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Ranked-choice voting proposal may miss Missouri ballot, campaign says

Better Elections campaign reports it may have missed target for initiative signatures

A proposal that would bring ranked-choice voting to Missouri as part of the biggest change in state elections since the introduction of the partisan primary may not have enough signatures to make the November ballot.

The constitutional amendment proposed by Better Elections needed at least 171,592 signatures, properly distributed among six of the state’s eight congressional districts, to qualify for the ballot. Despite turning in what the campaign said was more than 300,000 signatures, it may fall short, spokesman Scott Charton said Thursday.

“There may not be sufficient signatures under Missouri law to give voters a chance to say yes to the Better Elections Amendment,” a statement issued by the campaign stated. “The final counts from counties are still coming in, and we’re watching them closely.”

Charton said in an interview with The Independent that he could not say what issues have arisen with the verification or if the issue is how the signatures are distributed. He would not say which congressional districts the campaign had targeted during the signature drive.

Charton issued a statement about the possible shortfall Thursday afternoon to alert supporters, he said.

“It was important to us because we have so many supporters and people who are interested in political reform in Missouri, we wanted to be up front and let people know when this became apparent that it is only a delay and political change is coming,” Charton said.

The initiative would change the way both the primary and general elections are conducted. Instead of a separate primary for every recognized political party, with the winner securing a place on the November ballot, all candidates would be listed on a single ballot and the top four would move on to the general election.

Voters would make only one choice in the primary, but the general election would use ranked-choice voting. Voters could choose only one candidate or they could state their preferences. 

If one candidate receives a majority of the top-choice votes, they would be elected. If not, the candidate with the fewest top-choice votes would be eliminated and the votes distributed to the remaining candidates based on preference. The candidate with a majority would win.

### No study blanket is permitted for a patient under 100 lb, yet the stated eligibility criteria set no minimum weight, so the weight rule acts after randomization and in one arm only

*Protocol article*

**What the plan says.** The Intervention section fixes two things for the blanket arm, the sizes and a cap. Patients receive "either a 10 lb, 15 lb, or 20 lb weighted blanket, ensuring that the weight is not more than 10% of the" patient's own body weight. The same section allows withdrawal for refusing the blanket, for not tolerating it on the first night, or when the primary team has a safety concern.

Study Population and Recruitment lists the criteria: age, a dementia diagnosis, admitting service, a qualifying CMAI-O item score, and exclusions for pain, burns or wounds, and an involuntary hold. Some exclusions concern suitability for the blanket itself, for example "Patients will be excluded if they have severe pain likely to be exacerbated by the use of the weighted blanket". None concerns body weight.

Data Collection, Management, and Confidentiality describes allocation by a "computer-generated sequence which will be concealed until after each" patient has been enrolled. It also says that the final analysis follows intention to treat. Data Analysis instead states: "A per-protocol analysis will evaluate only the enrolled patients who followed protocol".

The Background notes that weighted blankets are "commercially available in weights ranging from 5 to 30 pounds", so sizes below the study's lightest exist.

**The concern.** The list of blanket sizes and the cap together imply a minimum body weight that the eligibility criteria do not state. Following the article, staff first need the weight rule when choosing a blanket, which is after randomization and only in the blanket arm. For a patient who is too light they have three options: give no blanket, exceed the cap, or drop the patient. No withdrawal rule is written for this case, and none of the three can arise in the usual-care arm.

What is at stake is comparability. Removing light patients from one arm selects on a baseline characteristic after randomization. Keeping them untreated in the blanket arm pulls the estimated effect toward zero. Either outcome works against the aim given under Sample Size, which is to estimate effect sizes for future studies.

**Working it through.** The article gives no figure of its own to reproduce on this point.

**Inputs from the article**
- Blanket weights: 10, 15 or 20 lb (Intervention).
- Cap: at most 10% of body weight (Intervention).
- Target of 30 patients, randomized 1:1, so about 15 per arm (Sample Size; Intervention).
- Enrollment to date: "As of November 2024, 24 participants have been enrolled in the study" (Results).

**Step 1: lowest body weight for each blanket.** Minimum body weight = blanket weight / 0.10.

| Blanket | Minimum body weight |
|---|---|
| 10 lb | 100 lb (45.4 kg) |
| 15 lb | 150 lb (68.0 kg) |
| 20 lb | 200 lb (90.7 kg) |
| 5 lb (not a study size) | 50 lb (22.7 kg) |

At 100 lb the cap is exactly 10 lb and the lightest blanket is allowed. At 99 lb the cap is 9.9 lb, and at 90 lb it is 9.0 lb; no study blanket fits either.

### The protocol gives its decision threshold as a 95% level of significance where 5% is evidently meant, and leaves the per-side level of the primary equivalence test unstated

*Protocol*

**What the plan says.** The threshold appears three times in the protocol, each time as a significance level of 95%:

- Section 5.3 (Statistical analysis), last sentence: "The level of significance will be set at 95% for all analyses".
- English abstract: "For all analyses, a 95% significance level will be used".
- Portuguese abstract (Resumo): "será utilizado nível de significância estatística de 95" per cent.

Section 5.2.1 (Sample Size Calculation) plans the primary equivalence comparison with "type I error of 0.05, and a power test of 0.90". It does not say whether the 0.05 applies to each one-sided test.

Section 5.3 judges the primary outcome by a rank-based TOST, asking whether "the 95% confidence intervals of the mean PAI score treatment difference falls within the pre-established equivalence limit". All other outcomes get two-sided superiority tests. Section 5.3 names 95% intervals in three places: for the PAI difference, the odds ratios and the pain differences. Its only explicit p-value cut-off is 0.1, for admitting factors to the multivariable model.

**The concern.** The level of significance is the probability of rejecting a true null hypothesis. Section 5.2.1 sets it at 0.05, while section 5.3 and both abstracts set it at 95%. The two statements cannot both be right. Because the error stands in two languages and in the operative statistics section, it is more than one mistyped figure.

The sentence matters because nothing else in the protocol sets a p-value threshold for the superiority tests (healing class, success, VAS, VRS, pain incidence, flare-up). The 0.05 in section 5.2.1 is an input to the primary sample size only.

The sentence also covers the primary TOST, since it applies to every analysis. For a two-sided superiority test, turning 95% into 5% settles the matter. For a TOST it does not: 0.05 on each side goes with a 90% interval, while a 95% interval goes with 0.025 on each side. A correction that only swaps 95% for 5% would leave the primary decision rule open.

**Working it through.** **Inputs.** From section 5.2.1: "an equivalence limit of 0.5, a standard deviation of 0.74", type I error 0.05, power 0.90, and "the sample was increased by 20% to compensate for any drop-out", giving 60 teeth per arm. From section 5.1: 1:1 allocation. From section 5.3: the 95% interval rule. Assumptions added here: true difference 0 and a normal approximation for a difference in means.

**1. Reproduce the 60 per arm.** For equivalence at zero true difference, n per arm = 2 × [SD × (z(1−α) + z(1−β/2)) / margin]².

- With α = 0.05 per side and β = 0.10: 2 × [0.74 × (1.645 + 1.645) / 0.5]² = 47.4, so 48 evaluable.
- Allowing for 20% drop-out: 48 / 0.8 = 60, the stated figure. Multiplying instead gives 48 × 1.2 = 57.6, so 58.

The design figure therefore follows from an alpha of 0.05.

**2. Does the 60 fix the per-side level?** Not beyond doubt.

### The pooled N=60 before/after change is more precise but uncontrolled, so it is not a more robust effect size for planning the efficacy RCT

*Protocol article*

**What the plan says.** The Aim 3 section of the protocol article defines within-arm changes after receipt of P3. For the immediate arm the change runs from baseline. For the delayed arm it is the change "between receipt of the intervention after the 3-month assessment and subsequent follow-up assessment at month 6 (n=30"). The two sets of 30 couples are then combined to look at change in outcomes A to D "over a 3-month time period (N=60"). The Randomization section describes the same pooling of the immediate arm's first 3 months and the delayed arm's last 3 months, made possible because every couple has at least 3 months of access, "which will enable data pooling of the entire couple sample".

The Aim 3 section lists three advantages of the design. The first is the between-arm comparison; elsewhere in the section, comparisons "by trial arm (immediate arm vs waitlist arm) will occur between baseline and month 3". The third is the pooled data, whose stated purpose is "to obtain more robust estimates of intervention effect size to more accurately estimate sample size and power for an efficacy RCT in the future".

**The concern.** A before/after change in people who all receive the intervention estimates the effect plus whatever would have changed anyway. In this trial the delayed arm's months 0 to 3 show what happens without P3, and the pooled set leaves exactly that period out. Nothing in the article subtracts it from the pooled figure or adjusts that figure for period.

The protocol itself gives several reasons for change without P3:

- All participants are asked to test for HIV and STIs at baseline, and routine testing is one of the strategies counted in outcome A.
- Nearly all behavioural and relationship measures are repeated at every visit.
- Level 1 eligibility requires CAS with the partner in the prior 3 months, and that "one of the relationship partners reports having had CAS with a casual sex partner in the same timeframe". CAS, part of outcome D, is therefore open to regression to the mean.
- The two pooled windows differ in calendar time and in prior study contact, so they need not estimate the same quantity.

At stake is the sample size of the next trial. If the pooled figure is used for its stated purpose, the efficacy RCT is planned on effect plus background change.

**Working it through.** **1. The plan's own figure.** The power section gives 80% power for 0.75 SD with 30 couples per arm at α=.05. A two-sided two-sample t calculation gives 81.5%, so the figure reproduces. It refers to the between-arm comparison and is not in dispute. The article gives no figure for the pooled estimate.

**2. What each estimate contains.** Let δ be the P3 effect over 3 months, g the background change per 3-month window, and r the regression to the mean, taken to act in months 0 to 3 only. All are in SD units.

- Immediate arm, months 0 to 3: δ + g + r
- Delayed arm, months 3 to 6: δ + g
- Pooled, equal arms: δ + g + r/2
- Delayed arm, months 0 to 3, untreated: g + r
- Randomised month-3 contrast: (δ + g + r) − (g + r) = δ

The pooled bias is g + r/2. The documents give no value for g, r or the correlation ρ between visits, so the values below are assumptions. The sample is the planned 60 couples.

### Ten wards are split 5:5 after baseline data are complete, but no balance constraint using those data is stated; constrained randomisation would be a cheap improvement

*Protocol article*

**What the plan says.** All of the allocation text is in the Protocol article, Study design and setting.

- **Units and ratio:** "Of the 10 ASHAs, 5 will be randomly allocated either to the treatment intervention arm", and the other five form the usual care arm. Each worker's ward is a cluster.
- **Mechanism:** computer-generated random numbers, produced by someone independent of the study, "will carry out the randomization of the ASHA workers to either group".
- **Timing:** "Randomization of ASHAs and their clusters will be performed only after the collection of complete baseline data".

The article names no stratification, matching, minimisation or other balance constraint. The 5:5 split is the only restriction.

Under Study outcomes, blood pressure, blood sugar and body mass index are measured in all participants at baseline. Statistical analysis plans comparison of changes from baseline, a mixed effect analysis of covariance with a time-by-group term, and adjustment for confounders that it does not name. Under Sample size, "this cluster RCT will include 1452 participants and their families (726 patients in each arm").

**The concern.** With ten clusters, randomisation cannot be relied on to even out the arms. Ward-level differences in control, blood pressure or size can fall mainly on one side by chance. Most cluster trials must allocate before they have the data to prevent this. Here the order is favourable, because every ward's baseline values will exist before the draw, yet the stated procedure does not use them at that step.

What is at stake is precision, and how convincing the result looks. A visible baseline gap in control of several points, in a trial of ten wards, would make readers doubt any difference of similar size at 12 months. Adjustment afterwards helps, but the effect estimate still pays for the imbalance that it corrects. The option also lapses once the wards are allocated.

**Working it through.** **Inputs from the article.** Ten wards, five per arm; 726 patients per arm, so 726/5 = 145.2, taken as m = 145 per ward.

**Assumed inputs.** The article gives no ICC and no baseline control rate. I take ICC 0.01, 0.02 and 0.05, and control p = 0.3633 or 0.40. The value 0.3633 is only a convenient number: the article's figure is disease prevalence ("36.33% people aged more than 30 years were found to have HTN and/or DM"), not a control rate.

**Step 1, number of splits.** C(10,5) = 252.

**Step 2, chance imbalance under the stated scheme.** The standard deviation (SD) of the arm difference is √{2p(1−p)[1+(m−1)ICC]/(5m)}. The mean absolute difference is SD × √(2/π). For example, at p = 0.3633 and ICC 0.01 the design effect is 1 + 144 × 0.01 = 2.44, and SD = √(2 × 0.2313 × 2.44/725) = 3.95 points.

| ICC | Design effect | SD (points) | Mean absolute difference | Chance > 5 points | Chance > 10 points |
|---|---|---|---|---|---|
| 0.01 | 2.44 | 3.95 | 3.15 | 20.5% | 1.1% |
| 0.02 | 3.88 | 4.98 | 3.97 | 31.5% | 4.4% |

Better Elections and Legal Missouri 2022, a campaign to legalize recreational use of marijuana, submitted signatures on May 8 to Secretary of State Jay Ashcroft’s office. The verification process is under way now, with signatures on each petition page being checked against voter rolls by local clerks and election authorities, and must be completed by the second week of August.

Ashcroft’s office did not respond to an email seeking comment on the Better Elections statement that it may not have sufficient signatures. 

Legal Missouri has not been alerted to any potential shortfalls among the almost 400,000 signatures it submitted, Dan Viets, LegalMo22 advisory board chairman, said Thursday.

“We don’t think there is any reason to doubt we have sufficient signatures,” Viets said.

Better Elections has raised at least $6.8 million, reports filed with the Missouri Ethics Commission show, and it spent $2.3 million for the services of FieldWorks LLC, to gather the signatures.

Legal Missouri, after consultation with Better Elections, decided to hire the same firm for efficiency and cost-savings, Viets said. The campaigns targeted the same six congressional districts, opting not to gather heavily in two mostly rural districts, the 4th District in west-central Missouri and the 8th District in southeast Missouri.

A constitutional amendment initiative targeting the 1st, 2nd, 3rd, 5th, 6th and 7th districts needs at least 185,210 signatures to make the ballot.

The likelihood that the ranked-choice voting proposal would make the ballot was one of the reasons for legislative debate this year on bills to change the initiative process. Republicans tried to pass a constitutional amendment to require signatures to be gathered in all of the state’s congressional districts and to increase the majority needed to win approval. None of the bills passed.

Legal Missouri spent approximately $3.6 million on its signature effort, which began later than the Better Elections signature process.

One difference between the two campaigns, Viets said, was that Legal Missouri had the support of the state chapter of the National Organization for the Reform of Marijuanal Laws, or NORML, and other pro-legalization volunteers.

“A big chunk of our signatures were gathered by volunteers for the campaign,” Viets said.

Legal Missouri campaign manager John Payne also said there are no issues with the group’s petition.

The campaign submitted twice as many signatures as needed, Payne said.

“With such tremendous support from across Missouri, we’re confident that our petition language will soon be certified for the November general election ballot,” he said.

The Better Elections amendment will be back for another try, the campaign statement promised.

“One need only look at the recent dysfunction and chaos of the Missouri Legislature for evidence that things are off track,” Charton said in the statement. “Missourians still want and deserve better elections — the positive changes we all deserve are only delayed, not denied.”

This article by Rudi Keller is published by permission of The Missouri Independent.

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